Transformational experiences. The phrase that students, staff, faculty, and nearly anyone who met or watched Pittsburg State President Steve Scott would most closely associate with him. An intriguing expression when you consider the challenges that Pittsburg State and Kansas’s five other state universities faced during Scott’s 13- years in the role at PSU President.
Even with the immense head wings throughout his presidency Pittsburg State continued to move forward with major projects like the Bicknell Family Center for the Arts, completed in 2014. The continued collaboration between the city of Pittsburg and Pittsburg State with projects like Block22 in 2019. And the Robert W. Plaster Center, the 13-million dollar indoor track facility, that is used in various capacities and opened its doors in 2015. The creation of the Plaster was due in part to PSU, the city of Pittsburg, and private donors.
When asked about the timing of stepping down as Pittsburg State President, Scott says now is just the right time.
“It’s really pretty simple. I’ll be 70-years old this fall. I’ve been very open about that. And I just think there’s a time. There’s a time to let the next group take over. The next person takes over. And I feel really good about what we’ve done. The accomplishment we have. And I think now is the right time.”
In many ways, President Scott was the face of Pittsburg State with perhaps the exception of Gus the Gorilla. Operating a Four-year university is a 24-hour operation, especially one that is so embedded as a part of the community of Pittsburg. Scott was not only the President he was a tireless ambassador for both the university and the region. However, he says working in a university setting is part of what kept him so enthused about life.
“Well, first of all, this place (Pittsburg State) is in and of itself energizing. So I’m with 20-year-olds and 18-year-olds. I’m inspired by them, their aspirations, and their hope. And this weekend, I was with a former executive of Conoco, a person who owns a strength and conditioning company in Houston. And so I see it from 18 year old to 75-year-olds. And I feel this affinity for Pitt State that they have. And this belief in Pitt State that they have. And so I don’t have to do anything in the morning to get fired up.”
For most of us, when we find a job, it’s professional gesture to give our employer two weeks’ notice so that they can be prepared for your departure and look to rehire. When you’re the President of a college or university, you have to make the announcement nearly a year prior. It’s common for national job searches to take nine months. The Kansas Board of Regents and other groups worked together to find the individual who could lead Pittsburg State. Both immediate challenges, such as the national downturn in enrollment at four-year universities and planning for the future, which could include paring down of degrees throughout Kansas.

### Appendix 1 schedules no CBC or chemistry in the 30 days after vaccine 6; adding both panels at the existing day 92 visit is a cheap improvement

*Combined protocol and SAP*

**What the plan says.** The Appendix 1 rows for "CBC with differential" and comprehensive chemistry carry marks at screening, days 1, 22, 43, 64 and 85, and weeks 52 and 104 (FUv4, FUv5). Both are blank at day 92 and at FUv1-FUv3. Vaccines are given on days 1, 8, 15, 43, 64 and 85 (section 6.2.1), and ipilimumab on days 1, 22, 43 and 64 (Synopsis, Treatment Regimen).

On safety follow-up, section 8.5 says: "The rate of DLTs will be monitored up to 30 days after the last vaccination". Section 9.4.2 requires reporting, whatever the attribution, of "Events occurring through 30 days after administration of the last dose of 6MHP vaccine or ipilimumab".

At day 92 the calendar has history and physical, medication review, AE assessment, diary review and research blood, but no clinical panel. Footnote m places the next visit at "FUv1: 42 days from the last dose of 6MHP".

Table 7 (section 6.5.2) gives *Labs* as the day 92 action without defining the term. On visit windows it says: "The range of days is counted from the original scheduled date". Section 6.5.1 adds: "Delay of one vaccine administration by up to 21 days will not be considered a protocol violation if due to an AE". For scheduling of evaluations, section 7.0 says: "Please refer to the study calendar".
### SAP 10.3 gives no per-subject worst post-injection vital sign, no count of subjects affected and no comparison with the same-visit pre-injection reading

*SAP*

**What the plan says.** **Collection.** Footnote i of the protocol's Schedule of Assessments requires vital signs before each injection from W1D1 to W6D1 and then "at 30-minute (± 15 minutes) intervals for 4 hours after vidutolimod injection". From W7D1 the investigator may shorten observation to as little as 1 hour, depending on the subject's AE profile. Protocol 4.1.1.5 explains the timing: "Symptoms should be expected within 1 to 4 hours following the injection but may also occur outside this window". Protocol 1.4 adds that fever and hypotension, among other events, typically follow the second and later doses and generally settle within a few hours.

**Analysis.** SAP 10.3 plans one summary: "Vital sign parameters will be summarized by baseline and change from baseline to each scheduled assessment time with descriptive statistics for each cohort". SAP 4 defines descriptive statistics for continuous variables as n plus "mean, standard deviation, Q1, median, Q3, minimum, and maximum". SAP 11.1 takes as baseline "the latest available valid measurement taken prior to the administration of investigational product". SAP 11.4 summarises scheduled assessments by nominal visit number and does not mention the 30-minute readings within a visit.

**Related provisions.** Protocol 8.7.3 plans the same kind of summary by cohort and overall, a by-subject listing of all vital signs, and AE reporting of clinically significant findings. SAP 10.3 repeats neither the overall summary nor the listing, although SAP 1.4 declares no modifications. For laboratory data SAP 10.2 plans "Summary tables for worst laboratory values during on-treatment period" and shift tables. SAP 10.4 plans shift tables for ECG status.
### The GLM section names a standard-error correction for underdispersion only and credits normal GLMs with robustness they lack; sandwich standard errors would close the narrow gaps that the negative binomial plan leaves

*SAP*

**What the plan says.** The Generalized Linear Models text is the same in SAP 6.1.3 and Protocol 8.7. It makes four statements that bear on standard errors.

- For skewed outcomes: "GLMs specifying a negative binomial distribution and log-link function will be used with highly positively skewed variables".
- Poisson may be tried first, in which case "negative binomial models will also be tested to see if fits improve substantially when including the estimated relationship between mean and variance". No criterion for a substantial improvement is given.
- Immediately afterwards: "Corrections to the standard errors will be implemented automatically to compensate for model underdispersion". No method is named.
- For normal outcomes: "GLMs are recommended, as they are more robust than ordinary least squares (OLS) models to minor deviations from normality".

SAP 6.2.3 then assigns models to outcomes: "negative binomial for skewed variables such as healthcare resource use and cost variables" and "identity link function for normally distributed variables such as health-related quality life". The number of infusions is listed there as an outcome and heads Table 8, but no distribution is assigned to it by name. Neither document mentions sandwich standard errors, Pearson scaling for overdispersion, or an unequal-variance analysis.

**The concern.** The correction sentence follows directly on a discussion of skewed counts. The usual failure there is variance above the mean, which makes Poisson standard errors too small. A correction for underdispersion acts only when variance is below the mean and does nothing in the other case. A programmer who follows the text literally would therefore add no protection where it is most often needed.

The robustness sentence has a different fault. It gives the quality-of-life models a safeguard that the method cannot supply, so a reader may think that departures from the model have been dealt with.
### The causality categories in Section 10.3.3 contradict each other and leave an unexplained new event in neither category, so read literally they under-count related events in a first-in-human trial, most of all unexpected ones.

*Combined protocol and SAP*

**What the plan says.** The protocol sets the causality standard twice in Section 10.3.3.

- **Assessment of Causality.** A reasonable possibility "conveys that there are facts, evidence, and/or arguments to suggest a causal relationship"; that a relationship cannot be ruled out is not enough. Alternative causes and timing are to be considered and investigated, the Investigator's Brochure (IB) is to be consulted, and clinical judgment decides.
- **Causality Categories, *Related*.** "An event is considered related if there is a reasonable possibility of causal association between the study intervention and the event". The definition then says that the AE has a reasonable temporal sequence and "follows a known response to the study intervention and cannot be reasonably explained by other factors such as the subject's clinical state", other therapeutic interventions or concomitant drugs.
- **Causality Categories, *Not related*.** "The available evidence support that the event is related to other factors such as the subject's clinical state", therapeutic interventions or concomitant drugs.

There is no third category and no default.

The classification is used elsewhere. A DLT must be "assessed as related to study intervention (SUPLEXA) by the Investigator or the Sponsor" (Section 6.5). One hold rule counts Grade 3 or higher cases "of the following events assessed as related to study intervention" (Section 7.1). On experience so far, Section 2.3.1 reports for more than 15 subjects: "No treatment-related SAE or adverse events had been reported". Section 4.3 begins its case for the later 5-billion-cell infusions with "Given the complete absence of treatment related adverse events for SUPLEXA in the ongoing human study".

Scott says the long runaway of goodbyes has been emotional.
“I’d say, there’s been moments. There’s no moments of sadness, but there’s been moments that have been emotional. The art gallery that they put together as photos of me with different individuals throughout the years and it really focused on the relationships that I built; that was a really emotional moment to walk in and see that. I had some really emotional moments at the retirement celebration. And I’ve had a few other times its just kind of surprised me.”
Scott himself is not calling it a retirement though he says he’s going to take some time off, noting that since he became Pittsburg State President in 2009, he has not had more than a week off at a time. He says it’s important to him to hand control of the university and its leadership off to Pittsburg State’s 10th President, Daniel Shipp.
“I am going to take a little bit of time off, but I also have people talking to me about doing some work for them. And one thing that is very important for me to do is to support Dr. Shipp and not be in Dr. Shipp’s way. So I’m really going to step back from university things. I’ll go to games. And I’ll be able to watch them because I do a lot of visiting in this role at athletic events. So I’ll do that, but I really need to step back from being very visible.”
While Scott will step back from his work at the university, he says that he’s already making plans to transform the career that he’s developing in higher education and apply it to other sectors, such as improving healthcare in southeast Kansas.
“I’d like about six weeks (off). You know I’ve never had more than a week off. In this job, it’s really hard to take much time off, so I’d really like to disconnect. And I want to do some reading, some studying on a few things, with helping and learning about, coaching and coaching at a leadership level, at a senior leadership level, because I’ve been doing it, but how do you apply that to other sectors of the economy? And so I won’t work in High Ed, but I’ll tell you the area that really intrigues me is healthcare.”